Tuesday, July 22, 2008

Faith-Based Investing: Mennonites vs. Muslims

Facts stolen from Newsweek, page 14 in its July 28 issue:

Islamic mutual funds are doing much better than the investments of Mennonite Mutual Aid (MMA). Both kinds of faith-based investment funds attempt to bow to the will of Godalla by avoiding certain types of "sin" stocks, and the differences in concepts of "sin" are leading to equally large differences in profits.

MMA Praxis funds avoid oil companies and weapons makers in an effort to be environmentally friendly and peaceful. MMA therefore lost out on a booming war business and soaring oil prices.

Islamic mutual funds are doing much better, partly because they have completely escaped the subprime mortgage crisis by refusing to invest in financial institutions, in compliance with the religion's strictures against collecting interest on loans.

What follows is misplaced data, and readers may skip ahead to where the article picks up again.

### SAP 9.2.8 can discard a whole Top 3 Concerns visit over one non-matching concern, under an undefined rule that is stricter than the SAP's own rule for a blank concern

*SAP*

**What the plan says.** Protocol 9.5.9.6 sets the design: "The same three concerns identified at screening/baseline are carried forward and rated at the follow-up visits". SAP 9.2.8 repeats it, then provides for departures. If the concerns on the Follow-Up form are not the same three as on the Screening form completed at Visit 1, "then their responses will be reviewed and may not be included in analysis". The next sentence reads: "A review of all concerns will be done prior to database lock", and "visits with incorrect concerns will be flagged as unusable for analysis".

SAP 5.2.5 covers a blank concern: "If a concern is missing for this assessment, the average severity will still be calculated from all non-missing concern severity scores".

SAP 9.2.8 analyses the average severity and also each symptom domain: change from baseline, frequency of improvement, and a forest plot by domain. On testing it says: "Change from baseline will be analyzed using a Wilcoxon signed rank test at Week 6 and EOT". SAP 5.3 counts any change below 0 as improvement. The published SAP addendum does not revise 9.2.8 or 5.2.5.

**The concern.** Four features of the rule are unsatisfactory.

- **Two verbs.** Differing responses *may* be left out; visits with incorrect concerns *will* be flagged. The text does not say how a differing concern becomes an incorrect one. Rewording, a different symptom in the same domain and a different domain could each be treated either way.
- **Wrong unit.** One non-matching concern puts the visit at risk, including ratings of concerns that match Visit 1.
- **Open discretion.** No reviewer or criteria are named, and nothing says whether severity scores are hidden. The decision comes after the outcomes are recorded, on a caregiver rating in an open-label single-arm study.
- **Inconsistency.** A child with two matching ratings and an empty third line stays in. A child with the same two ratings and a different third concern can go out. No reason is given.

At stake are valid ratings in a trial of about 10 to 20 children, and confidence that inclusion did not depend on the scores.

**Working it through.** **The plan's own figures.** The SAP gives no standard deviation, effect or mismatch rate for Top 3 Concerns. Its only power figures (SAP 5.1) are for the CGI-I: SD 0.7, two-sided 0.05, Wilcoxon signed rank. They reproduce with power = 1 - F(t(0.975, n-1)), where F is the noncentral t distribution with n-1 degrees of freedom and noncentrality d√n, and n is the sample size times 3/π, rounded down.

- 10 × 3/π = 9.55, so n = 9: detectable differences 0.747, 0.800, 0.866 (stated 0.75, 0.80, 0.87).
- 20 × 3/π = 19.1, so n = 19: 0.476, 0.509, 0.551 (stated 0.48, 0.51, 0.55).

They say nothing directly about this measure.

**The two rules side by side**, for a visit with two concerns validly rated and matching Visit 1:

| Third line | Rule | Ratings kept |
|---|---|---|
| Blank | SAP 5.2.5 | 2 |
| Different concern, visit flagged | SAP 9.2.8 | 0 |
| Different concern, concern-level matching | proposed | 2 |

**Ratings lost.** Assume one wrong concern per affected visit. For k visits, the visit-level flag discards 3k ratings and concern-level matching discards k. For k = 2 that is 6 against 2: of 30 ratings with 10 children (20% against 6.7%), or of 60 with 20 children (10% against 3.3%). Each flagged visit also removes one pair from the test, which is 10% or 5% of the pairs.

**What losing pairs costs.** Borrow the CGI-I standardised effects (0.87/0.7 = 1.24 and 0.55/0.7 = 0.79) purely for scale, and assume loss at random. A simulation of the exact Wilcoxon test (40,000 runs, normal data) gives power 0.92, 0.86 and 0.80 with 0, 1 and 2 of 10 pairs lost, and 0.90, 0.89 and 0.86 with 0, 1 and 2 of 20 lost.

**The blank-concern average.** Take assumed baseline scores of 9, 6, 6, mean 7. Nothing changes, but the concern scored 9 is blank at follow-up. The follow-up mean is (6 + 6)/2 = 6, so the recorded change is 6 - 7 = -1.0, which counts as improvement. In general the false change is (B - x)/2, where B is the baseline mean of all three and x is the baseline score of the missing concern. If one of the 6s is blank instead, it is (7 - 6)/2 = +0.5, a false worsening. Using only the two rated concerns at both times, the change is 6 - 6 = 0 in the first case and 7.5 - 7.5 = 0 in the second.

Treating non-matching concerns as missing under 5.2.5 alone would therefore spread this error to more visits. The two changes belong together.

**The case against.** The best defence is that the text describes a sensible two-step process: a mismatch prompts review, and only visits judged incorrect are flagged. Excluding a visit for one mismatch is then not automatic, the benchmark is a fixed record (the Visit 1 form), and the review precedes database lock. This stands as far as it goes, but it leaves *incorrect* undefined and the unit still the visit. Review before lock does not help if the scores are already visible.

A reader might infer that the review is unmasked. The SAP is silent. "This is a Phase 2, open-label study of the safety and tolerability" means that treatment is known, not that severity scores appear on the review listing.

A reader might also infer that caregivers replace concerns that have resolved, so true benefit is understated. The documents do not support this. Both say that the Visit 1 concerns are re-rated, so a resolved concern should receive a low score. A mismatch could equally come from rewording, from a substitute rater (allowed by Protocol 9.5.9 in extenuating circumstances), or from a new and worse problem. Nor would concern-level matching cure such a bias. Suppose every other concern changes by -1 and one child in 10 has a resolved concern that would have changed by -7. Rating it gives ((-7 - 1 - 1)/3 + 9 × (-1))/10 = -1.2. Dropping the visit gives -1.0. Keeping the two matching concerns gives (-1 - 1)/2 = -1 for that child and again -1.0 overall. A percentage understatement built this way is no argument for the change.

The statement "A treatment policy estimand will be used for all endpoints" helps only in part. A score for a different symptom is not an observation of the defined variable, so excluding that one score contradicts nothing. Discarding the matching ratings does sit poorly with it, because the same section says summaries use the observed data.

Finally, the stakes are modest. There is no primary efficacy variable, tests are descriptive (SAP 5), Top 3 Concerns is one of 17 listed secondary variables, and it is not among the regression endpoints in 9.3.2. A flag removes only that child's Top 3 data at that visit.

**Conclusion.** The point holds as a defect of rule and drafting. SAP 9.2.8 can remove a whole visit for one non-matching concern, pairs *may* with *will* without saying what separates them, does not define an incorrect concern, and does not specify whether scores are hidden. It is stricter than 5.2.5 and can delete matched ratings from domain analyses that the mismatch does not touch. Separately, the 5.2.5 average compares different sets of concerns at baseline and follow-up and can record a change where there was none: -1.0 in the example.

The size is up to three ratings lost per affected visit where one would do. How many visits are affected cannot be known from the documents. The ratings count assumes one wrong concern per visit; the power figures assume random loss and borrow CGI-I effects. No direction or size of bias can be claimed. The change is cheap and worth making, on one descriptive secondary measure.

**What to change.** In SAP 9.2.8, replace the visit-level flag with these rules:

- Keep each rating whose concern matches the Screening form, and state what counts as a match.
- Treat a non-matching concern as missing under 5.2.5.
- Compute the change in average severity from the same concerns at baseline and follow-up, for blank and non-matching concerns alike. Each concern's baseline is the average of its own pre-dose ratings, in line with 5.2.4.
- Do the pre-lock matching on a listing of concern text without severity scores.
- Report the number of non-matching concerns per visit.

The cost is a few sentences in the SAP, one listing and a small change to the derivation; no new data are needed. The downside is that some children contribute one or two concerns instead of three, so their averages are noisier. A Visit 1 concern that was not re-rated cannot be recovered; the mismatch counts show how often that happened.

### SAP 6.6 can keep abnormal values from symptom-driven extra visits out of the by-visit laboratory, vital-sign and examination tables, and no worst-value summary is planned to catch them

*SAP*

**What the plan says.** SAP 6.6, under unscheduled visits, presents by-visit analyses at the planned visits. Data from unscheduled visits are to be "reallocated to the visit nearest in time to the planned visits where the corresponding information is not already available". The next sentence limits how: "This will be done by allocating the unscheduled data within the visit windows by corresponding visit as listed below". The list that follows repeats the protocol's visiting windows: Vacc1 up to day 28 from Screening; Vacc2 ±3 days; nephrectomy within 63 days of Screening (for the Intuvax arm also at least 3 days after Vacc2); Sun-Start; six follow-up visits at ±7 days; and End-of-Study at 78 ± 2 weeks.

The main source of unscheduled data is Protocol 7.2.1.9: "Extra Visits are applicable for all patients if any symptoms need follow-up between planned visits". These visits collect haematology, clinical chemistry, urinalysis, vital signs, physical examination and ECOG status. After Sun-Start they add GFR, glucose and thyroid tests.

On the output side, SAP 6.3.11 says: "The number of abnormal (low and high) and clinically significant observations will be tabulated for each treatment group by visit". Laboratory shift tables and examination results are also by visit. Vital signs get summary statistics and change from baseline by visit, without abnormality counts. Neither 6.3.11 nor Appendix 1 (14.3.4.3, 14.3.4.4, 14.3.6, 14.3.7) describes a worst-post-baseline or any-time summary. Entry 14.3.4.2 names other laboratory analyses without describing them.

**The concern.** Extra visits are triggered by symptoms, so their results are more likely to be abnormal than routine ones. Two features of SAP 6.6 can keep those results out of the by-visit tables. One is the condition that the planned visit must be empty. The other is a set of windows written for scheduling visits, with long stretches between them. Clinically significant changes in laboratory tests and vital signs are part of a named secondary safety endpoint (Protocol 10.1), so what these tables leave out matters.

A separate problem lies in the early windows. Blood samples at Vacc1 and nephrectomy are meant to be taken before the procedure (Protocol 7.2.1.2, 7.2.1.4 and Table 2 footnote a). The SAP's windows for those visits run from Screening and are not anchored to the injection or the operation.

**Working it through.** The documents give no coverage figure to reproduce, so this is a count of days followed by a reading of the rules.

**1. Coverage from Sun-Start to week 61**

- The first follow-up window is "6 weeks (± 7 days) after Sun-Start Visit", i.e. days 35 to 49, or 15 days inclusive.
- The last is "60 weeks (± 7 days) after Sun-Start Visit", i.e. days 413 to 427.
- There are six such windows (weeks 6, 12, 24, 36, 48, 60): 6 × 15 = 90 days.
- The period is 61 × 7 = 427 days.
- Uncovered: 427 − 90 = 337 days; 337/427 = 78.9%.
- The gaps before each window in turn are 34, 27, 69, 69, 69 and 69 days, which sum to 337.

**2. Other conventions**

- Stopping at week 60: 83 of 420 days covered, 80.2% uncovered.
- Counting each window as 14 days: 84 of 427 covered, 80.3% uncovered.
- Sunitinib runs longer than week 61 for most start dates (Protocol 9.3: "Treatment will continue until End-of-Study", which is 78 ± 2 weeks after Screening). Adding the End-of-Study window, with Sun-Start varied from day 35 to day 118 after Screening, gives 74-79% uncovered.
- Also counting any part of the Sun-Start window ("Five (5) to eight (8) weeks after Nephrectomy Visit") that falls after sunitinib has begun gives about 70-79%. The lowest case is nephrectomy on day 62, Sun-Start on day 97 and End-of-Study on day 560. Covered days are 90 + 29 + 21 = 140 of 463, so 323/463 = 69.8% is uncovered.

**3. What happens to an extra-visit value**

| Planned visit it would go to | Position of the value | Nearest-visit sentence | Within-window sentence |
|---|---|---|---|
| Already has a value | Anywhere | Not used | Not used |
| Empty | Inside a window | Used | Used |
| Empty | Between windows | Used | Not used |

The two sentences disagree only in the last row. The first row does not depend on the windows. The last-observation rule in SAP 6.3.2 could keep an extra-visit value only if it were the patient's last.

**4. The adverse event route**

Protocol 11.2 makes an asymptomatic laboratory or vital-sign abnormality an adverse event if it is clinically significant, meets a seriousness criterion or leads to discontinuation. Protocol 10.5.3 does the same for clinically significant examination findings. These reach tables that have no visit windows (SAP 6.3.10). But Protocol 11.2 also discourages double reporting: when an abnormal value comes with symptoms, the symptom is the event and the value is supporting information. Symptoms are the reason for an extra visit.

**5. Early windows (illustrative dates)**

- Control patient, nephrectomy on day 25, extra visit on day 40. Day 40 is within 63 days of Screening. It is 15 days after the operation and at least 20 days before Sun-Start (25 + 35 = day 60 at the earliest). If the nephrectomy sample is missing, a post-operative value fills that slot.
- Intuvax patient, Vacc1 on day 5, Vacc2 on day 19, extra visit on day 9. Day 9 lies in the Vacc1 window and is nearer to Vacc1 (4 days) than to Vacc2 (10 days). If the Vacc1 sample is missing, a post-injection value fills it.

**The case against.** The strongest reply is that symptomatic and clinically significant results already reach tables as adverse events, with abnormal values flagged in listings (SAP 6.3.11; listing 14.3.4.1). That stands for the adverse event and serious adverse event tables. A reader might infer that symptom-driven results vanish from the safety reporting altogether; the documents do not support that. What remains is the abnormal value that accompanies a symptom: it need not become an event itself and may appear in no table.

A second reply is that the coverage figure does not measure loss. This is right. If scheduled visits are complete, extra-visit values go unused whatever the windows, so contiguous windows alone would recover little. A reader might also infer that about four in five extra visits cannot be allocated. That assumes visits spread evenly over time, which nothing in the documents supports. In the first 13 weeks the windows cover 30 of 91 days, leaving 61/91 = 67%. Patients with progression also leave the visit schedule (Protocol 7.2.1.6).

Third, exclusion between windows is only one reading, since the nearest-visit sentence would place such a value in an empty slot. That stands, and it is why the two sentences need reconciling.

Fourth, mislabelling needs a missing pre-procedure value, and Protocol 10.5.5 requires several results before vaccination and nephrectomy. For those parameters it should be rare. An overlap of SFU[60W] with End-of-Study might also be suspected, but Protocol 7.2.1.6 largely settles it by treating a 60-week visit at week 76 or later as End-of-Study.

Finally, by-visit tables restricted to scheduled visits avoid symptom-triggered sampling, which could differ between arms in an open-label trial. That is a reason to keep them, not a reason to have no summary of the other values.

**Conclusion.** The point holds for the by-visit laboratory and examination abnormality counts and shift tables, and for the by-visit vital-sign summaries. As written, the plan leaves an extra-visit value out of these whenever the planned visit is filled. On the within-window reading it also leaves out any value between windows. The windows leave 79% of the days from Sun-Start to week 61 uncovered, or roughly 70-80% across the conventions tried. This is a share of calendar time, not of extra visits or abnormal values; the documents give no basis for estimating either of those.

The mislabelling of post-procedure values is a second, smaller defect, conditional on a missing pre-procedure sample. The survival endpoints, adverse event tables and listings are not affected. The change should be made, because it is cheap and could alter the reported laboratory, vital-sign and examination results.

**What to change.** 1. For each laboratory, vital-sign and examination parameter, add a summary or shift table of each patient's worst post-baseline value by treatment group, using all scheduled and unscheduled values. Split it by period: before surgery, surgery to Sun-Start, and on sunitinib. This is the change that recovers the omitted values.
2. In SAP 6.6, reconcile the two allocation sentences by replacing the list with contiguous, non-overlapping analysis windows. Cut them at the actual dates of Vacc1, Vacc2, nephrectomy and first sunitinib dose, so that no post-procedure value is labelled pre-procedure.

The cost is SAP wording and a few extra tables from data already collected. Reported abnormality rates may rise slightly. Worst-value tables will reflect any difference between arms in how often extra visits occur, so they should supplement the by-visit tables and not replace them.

Meanwhile, a friend of the Freakwenter shares this link to the "Vice Fund," which specializes in making profiting off of evil business. From their website,
The Vice Fund invests in companies, both domestic and foreign, engaged in the
aerospace and defense industries, owners and operators of casinos and gaming facilities, manufacturers of gaming equipment such as slot machines, manufacturers of cigarettes and other tobacco products, and brewers, distillers, vintners and producers of other alcoholic beverages. ... We believe that there are numerous investment opportunities in these sectors which have been largely overlooked by other funds.
But according Newsweek, the Vice Fund isn't doing so well right now.


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